Fans of mindless action games had little to celebrate entering the 32-bit era. With the move to 3d the venerable action shooter was at a crossroads and would have to weather a tough storm like nearly every genre alongside it. Unfortunately the first few attempts at such were just plain sad; Contra tried and failed twice and as much as I liked One it had some heavy flaws. Activision’s Apocalypse seemed destined to share company with the previously mentioned titles but a switch in focus and scope made it turn out to be a far better game in the end and one of the system’s best pure action games.
A scientist named the Reverend has created his own version of the four Horsemen to bring about the biblical Apocalypse to mankind. Trey Kincaid is an inmate who upon hearing this breaks out of jail to put a stop to the end of the world.
Apocalypse was a troubled production for Activision. The initial pitch saw Bruce Willis as an AI partner that followed you through the game and offered help and advice. The limits of the technology at the time played a large part in the game’s eventual redesign. I’d like to believe someone finally realized that if they were paying Bruce Willis all that money he might as well be the star of the game. Either way with its newfound singular focus Apocalypse is one of the better action games for the PlayStation and still holds up favorably today.
Part of what makes Apocalypse so enjoyable is its tight twin stick controls. If you have a dual shock controller than the game is no different than the hordes of indie shooters that have popped up in the last decade with the addition of some heavy platforming. Personally I found using a regular controller more satisfying; using the right analog stick to aim isn’t as accurate surprisingly. Here the game uses an identical setup to Smash TV on SNES, with the face buttons controlling your firing direction and the shoulder buttons relegated to jumping and bombs. Either setup enables you to practically glide through the levels mowing down enemies with reckless abandon.
Apocalypse moves at a brisk pace and doesn’t dawdle too long in one area before moving you along to the next action set piece. Though viewed primarily from the third person the camera will frequently switch to an overhead or side scrolling view. Targeting is not much of a factor as there is a gentle auto aim to assist in mowing down the hordes of enemies. Extra weapons are limited in their use but are dropped frequently enough that you won’t have to rely on the standard machine gun for very long. Most of the game’s nine levels end in a boss battle of some sort, with the most challenging being the battles against the four horsemen. The plot may be cheesy but it at least provides some impetus for the game’s rapid fire pacing and doesn’t bog the game down by trying to tell an elaborate story.
Overall in spite of the nonstop pace the game is of medium difficulty. Health packs are spaced out evenly and dropped at appropriate times, i.e. after dogged fire fights. There is some light platforming thrown in here and there and unlike the disastrous results of One the camera always chooses an optimal view so that if you die it’s your own fault. Although the levels are long (especially the rooftops, seriously that was almost 45 minutes of repetitive action) frequent checkpoints help avoid frustration and anyone with a modicum of skill will reach the end in an afternoon which might seem short but feels appropriate; the game doesn’t overstay its welcome.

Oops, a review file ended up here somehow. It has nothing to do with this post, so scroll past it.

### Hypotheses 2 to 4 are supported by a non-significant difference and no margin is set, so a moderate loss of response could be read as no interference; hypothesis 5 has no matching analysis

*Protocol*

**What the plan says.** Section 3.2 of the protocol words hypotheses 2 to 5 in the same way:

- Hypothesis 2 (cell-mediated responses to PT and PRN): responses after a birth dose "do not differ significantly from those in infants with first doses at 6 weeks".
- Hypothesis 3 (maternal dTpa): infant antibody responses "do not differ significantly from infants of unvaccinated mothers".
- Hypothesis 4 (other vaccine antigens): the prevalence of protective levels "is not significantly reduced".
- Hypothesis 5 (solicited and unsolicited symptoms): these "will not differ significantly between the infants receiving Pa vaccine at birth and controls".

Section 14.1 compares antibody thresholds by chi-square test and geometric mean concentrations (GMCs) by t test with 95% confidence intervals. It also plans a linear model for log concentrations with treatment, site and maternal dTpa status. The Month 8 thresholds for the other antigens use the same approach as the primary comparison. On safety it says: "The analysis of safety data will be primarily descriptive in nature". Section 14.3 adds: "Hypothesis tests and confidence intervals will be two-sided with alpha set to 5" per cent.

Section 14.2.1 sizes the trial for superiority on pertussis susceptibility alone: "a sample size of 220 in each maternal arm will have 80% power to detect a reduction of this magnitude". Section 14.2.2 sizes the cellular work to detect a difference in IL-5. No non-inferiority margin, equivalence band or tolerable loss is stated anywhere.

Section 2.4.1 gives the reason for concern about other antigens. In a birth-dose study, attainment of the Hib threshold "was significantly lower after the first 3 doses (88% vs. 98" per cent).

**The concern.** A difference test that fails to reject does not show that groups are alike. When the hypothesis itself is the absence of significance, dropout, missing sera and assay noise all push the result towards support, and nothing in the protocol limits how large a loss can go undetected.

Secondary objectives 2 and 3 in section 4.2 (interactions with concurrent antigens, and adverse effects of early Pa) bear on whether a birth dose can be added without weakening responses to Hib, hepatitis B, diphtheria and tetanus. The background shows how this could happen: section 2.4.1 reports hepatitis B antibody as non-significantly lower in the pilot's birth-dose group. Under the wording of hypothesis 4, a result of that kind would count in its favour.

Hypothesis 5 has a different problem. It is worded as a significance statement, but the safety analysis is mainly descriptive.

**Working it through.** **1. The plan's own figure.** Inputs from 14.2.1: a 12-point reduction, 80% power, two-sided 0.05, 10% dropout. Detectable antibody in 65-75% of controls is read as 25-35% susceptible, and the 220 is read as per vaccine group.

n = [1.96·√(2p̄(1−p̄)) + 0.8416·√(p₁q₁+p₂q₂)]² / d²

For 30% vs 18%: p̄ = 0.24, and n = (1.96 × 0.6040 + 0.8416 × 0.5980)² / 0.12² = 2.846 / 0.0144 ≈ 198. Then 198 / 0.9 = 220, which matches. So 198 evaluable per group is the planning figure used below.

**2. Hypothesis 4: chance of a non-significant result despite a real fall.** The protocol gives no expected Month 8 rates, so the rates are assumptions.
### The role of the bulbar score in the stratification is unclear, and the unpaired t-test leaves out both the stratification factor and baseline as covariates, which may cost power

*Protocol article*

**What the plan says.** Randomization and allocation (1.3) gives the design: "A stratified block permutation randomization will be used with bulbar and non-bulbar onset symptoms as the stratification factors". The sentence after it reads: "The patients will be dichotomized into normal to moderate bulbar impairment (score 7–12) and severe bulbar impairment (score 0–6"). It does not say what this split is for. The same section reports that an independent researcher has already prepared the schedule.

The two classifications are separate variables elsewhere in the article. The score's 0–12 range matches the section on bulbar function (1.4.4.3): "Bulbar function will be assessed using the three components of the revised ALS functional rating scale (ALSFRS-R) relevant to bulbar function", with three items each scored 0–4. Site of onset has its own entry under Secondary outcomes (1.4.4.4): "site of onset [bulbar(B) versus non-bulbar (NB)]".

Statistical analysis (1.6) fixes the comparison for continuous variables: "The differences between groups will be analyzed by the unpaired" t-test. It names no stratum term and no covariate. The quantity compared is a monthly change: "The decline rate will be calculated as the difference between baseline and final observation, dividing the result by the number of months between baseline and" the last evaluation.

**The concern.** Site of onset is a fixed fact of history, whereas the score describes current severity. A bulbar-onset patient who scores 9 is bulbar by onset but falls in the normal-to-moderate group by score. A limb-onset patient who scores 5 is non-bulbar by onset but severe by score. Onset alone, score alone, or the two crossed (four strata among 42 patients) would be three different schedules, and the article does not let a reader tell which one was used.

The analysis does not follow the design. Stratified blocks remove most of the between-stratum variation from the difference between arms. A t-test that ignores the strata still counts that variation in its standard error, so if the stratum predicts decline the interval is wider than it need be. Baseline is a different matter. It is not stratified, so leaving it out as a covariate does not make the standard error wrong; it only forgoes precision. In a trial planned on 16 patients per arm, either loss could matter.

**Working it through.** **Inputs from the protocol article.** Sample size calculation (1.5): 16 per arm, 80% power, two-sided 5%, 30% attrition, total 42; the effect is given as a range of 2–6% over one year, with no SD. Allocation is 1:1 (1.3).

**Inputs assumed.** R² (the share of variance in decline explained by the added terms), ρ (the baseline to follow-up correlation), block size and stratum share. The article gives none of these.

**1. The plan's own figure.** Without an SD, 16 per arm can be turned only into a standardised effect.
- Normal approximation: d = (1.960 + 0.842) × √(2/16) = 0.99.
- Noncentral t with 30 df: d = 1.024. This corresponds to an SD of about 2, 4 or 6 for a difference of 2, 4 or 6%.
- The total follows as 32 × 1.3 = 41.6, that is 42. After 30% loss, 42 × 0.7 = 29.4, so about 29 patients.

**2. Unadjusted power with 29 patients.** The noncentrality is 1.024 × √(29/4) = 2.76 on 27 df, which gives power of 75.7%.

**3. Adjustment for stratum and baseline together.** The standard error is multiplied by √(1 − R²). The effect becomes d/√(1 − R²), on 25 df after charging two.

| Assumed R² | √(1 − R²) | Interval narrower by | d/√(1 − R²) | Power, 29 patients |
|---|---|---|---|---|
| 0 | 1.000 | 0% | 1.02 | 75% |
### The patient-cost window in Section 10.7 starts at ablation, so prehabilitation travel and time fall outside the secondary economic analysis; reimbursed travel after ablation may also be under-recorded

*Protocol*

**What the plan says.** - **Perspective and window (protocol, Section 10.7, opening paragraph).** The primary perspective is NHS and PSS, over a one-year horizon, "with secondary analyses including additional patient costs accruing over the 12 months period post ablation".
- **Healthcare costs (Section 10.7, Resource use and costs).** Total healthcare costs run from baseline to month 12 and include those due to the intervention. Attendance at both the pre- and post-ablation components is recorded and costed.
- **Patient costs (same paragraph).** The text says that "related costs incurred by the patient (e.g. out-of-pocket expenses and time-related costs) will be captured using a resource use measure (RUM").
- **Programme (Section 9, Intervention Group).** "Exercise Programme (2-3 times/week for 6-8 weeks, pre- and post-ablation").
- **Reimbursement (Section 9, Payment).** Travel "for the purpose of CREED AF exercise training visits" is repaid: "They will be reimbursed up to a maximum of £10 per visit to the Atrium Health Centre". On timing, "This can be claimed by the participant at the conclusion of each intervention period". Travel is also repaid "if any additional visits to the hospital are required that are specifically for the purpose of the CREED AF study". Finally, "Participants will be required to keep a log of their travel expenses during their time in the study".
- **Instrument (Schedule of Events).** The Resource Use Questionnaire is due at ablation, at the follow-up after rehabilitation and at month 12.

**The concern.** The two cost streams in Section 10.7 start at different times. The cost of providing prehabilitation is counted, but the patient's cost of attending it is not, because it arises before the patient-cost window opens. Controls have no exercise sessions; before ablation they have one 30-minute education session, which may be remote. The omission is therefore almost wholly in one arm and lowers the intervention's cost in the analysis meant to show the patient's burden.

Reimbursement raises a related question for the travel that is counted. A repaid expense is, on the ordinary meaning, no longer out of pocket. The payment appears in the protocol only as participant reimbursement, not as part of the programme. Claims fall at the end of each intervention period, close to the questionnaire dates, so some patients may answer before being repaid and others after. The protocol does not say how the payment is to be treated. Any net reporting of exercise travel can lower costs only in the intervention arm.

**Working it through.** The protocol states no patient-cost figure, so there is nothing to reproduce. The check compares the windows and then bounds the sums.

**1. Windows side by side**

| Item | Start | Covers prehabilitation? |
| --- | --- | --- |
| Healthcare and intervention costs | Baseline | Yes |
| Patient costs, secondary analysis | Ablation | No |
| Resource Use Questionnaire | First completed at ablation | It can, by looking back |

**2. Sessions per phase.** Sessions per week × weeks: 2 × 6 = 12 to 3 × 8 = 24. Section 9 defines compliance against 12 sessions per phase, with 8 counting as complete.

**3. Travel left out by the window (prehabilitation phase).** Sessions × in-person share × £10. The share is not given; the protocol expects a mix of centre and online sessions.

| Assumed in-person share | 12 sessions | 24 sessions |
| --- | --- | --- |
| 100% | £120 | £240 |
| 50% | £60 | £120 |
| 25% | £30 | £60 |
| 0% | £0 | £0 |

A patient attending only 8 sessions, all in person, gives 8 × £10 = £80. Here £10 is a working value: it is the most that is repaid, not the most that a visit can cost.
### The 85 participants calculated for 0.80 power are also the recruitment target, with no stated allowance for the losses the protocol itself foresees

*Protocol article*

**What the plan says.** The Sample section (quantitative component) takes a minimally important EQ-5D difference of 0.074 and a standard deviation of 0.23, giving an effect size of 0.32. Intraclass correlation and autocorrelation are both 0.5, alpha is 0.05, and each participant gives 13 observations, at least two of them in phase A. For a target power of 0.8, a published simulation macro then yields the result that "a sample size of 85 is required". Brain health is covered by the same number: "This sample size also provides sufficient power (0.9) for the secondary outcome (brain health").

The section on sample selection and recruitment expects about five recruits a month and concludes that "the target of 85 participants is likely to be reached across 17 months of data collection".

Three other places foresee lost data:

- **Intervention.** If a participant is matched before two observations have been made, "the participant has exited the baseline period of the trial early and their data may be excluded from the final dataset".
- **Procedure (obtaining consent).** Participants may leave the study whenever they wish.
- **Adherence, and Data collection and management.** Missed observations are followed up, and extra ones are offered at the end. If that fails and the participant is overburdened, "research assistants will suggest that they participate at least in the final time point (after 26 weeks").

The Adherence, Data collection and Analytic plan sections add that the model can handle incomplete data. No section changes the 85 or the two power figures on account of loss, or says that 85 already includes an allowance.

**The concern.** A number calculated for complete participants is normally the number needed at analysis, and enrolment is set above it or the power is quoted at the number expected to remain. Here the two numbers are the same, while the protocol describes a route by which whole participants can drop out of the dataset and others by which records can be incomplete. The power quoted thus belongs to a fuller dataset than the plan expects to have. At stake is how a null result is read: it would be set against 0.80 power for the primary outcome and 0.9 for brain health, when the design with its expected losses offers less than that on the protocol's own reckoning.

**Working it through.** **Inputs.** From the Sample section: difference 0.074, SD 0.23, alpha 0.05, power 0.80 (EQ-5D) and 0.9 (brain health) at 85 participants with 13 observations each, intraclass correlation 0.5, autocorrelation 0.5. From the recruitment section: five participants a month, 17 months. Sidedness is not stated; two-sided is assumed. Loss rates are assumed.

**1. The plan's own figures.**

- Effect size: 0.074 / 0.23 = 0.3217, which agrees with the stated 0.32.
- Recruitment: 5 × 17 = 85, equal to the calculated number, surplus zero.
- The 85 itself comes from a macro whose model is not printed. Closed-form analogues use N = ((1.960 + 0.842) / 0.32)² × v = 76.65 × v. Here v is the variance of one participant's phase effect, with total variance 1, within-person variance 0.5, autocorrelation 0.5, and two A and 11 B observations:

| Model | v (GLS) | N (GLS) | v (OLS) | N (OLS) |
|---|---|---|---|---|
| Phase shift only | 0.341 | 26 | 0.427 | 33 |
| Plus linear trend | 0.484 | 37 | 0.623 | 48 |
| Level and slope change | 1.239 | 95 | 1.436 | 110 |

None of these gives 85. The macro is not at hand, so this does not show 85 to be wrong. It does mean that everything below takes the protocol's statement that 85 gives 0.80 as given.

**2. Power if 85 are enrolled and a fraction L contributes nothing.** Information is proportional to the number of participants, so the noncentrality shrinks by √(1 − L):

In terms of the game’s look it has a lot in common with One except it isn’t as technically accomplished. The game throws you from one set piece to the next at a decent clip and the scenarios are all pretty awesome such as the city streets with its flying cars that wouldn’t look out of place in the Fifth Element. The game’s art direction is definitely too ambitious for the system as most areas are small, dark, and jagged in their construction. The lighting effects are nice and the game usually sticks to smaller enclosed environments to keep its frame rate stable. But there are plenty of times where it dips severely, mostly when any explosions are going off in a room with multiple enemies.
The soundtrack is pulsing, loud, and heavy with a large emphasis on guitar riffs. More so than the music however is the large number of voice clips from Trey Kincaid. Trey is constantly quipping at every turn and unfortunately it’s obvious most of the clips were from the period where he was an AI sidekick as they frequently don’t match up with the onscreen action and seem targeted at someone who isn’t there. It’s also very repetitive which is a common complaint in situations like this. Getting Bruce Willis back into the studio was probably unrealistic and so Neversoft probably had to salvage what they could from the game’s original direction. Too bad the results aren’t all that great.
Those issues aside Apocalypse is a great game and one that miraculously came out of development hell better than it should have. While the game is most notable for Bruce Willis’s involvement it is strong enough to stand on its own without the celebrity endorsement. This is one of the few truly great 3d action games from that period.